Friday, March 8, 2013

The fight over canola is far from over

In late January I blogged about the ongoing fight by the small farm community to keep canola out of the Willamette Valley and the danger the plant, also known as rapeseed, poses to the area’s thriving specialty seed industry. At the time, the Oregon Department of Agriculture (ODA) was taking public testimony on the issue before finalizing a rule change that would have allowed canola to be planted on thousands of previously restricted acres in the valley.

Despite public opposition to the plan, on February 7 the ODA adopted a modification of the proposed administrative rule that will allow some level of canola planting in the valley. In response, the non-profit group Friends of Family Farmers (FFF) which has led the anti-canola fight and their allies are rolling up their sleeves for a new grassroots campaign in support of a new law reinstating the area-wide canola ban.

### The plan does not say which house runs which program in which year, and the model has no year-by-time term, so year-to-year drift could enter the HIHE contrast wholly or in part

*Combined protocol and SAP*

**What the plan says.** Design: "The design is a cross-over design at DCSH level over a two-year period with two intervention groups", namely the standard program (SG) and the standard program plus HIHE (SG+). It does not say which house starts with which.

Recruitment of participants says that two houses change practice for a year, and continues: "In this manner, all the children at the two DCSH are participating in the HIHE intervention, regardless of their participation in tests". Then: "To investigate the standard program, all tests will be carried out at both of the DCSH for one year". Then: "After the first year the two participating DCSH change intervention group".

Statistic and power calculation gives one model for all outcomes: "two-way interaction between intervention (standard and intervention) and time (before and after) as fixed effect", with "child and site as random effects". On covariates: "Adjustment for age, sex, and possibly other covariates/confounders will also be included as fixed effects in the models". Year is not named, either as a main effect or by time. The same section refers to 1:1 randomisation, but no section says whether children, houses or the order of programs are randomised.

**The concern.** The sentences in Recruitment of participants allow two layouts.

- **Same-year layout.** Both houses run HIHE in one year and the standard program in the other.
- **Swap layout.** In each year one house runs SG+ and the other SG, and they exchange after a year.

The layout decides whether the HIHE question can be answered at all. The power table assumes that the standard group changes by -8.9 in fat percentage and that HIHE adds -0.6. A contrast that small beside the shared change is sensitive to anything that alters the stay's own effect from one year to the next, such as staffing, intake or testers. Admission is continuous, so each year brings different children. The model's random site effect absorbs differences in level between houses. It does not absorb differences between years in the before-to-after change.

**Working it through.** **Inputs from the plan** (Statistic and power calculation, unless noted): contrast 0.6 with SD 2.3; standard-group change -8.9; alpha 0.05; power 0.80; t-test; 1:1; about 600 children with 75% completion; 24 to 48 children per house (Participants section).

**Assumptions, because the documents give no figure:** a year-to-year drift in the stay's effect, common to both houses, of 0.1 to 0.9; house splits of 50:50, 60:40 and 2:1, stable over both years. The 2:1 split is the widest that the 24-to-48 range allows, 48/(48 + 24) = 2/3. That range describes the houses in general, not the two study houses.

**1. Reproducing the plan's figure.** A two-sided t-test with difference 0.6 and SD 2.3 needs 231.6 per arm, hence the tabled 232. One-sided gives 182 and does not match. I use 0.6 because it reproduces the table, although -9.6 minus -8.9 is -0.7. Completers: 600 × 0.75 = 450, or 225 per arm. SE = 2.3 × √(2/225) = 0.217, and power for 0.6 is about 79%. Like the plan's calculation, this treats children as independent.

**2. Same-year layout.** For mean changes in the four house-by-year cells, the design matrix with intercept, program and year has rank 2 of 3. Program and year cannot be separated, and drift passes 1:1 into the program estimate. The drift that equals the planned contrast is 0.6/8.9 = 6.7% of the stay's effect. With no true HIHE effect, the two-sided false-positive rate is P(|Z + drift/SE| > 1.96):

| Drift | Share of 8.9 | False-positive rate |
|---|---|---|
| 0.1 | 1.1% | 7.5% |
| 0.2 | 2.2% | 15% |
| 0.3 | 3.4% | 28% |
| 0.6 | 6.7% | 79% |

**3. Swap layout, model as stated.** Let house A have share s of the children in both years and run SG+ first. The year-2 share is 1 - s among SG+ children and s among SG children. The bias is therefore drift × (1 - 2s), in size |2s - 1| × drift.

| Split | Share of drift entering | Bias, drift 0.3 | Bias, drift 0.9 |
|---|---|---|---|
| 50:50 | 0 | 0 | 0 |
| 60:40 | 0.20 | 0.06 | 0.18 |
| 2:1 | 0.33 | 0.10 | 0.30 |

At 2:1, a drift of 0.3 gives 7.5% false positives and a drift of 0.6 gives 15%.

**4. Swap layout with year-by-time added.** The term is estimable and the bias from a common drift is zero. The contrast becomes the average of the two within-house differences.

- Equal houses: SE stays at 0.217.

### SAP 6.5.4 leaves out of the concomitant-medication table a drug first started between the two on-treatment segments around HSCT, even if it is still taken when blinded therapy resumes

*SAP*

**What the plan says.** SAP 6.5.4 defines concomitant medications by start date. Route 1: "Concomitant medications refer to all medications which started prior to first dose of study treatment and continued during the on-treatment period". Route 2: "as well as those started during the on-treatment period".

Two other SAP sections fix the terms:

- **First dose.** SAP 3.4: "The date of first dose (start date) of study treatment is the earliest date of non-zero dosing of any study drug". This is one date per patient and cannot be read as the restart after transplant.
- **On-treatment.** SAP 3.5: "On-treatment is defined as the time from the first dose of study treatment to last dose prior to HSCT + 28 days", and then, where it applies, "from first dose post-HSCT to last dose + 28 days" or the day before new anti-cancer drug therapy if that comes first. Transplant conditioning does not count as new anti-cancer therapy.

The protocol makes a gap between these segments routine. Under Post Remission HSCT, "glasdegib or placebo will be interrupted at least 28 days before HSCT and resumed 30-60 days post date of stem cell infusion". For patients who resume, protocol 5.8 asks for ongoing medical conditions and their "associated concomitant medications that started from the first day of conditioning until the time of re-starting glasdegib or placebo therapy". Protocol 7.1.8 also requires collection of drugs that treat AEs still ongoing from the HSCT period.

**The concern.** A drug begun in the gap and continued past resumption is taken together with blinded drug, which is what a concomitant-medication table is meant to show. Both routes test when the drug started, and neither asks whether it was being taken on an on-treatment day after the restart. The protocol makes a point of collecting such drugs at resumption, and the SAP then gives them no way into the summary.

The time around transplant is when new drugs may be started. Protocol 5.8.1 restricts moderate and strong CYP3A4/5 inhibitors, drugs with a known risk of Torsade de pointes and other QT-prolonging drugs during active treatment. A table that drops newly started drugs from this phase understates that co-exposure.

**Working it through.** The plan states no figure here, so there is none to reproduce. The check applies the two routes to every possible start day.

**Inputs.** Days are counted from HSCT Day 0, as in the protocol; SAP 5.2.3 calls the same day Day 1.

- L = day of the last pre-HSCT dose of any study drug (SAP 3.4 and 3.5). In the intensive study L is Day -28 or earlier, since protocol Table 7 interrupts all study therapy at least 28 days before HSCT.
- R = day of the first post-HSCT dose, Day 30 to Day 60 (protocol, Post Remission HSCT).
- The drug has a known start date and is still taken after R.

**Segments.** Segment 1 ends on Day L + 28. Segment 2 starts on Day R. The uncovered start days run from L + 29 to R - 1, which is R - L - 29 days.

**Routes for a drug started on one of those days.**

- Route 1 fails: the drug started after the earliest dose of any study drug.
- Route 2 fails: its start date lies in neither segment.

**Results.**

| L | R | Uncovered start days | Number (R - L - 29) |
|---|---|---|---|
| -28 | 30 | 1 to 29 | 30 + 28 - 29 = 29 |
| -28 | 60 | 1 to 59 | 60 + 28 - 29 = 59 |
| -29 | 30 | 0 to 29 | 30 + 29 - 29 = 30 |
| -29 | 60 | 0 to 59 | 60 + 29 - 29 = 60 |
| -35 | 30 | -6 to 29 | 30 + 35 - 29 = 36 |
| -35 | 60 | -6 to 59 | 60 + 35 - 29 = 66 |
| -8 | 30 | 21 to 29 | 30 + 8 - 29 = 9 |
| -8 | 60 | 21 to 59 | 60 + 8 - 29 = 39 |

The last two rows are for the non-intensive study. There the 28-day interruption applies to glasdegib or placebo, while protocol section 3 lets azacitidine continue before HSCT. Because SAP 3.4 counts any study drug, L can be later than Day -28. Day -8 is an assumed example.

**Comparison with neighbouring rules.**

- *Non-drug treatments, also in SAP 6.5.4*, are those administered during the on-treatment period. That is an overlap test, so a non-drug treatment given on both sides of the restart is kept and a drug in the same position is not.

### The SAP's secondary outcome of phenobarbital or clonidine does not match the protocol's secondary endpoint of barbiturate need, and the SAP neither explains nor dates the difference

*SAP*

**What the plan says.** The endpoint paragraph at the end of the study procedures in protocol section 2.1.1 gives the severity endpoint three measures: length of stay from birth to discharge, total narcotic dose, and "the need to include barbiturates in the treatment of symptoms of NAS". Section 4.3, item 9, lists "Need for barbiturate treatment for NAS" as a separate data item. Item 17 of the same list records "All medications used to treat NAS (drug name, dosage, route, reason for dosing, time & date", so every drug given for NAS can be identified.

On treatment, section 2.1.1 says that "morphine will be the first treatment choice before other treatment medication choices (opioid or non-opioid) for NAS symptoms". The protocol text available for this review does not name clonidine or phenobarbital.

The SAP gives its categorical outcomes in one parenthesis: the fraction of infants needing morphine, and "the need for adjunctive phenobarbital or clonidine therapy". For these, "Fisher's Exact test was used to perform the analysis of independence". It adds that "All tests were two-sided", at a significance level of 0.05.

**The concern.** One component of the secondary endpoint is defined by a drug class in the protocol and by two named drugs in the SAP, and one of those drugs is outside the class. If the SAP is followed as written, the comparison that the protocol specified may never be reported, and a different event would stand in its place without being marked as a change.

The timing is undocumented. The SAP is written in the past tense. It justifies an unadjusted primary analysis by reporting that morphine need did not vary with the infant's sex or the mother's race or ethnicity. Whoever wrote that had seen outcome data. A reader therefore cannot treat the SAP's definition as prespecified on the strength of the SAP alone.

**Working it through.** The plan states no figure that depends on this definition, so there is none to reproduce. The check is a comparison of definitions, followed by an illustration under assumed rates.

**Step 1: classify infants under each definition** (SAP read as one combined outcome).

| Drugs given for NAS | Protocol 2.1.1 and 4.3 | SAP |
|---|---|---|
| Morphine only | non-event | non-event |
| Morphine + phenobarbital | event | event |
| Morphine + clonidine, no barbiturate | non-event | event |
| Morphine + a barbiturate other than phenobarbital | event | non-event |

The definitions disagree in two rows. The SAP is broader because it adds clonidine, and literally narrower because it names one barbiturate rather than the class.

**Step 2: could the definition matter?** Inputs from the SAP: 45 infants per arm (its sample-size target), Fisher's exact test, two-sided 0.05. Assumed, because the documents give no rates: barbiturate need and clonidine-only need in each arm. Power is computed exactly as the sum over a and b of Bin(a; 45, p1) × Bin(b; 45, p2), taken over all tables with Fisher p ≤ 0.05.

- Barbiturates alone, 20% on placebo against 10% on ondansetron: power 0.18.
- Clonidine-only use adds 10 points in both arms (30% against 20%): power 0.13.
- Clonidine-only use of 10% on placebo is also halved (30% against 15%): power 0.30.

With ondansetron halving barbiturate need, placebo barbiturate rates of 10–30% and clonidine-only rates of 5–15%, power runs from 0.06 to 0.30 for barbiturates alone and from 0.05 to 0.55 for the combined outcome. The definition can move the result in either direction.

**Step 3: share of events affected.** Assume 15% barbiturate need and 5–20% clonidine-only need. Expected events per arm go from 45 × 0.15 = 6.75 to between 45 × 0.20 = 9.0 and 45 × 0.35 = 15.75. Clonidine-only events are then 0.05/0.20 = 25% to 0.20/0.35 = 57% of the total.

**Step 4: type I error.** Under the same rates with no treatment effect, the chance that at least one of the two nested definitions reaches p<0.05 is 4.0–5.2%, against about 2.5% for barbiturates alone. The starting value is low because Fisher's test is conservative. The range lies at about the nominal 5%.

Current House Bill 2427, entitled the “Willamette Valley Canola Ban”, would block any canola planting in “Clackamas, Linn, Marion, Multnomah, Polk, Washington and Yamhill Counties and the portion of Benton and Lane Counties lying east of the summit of the Coast Range.”  FFF’s Leah Rodgers says that while legislators are voicing support for the local seed industry, many are leery of the idea of a ban and used to deferring to the experts at the ODA.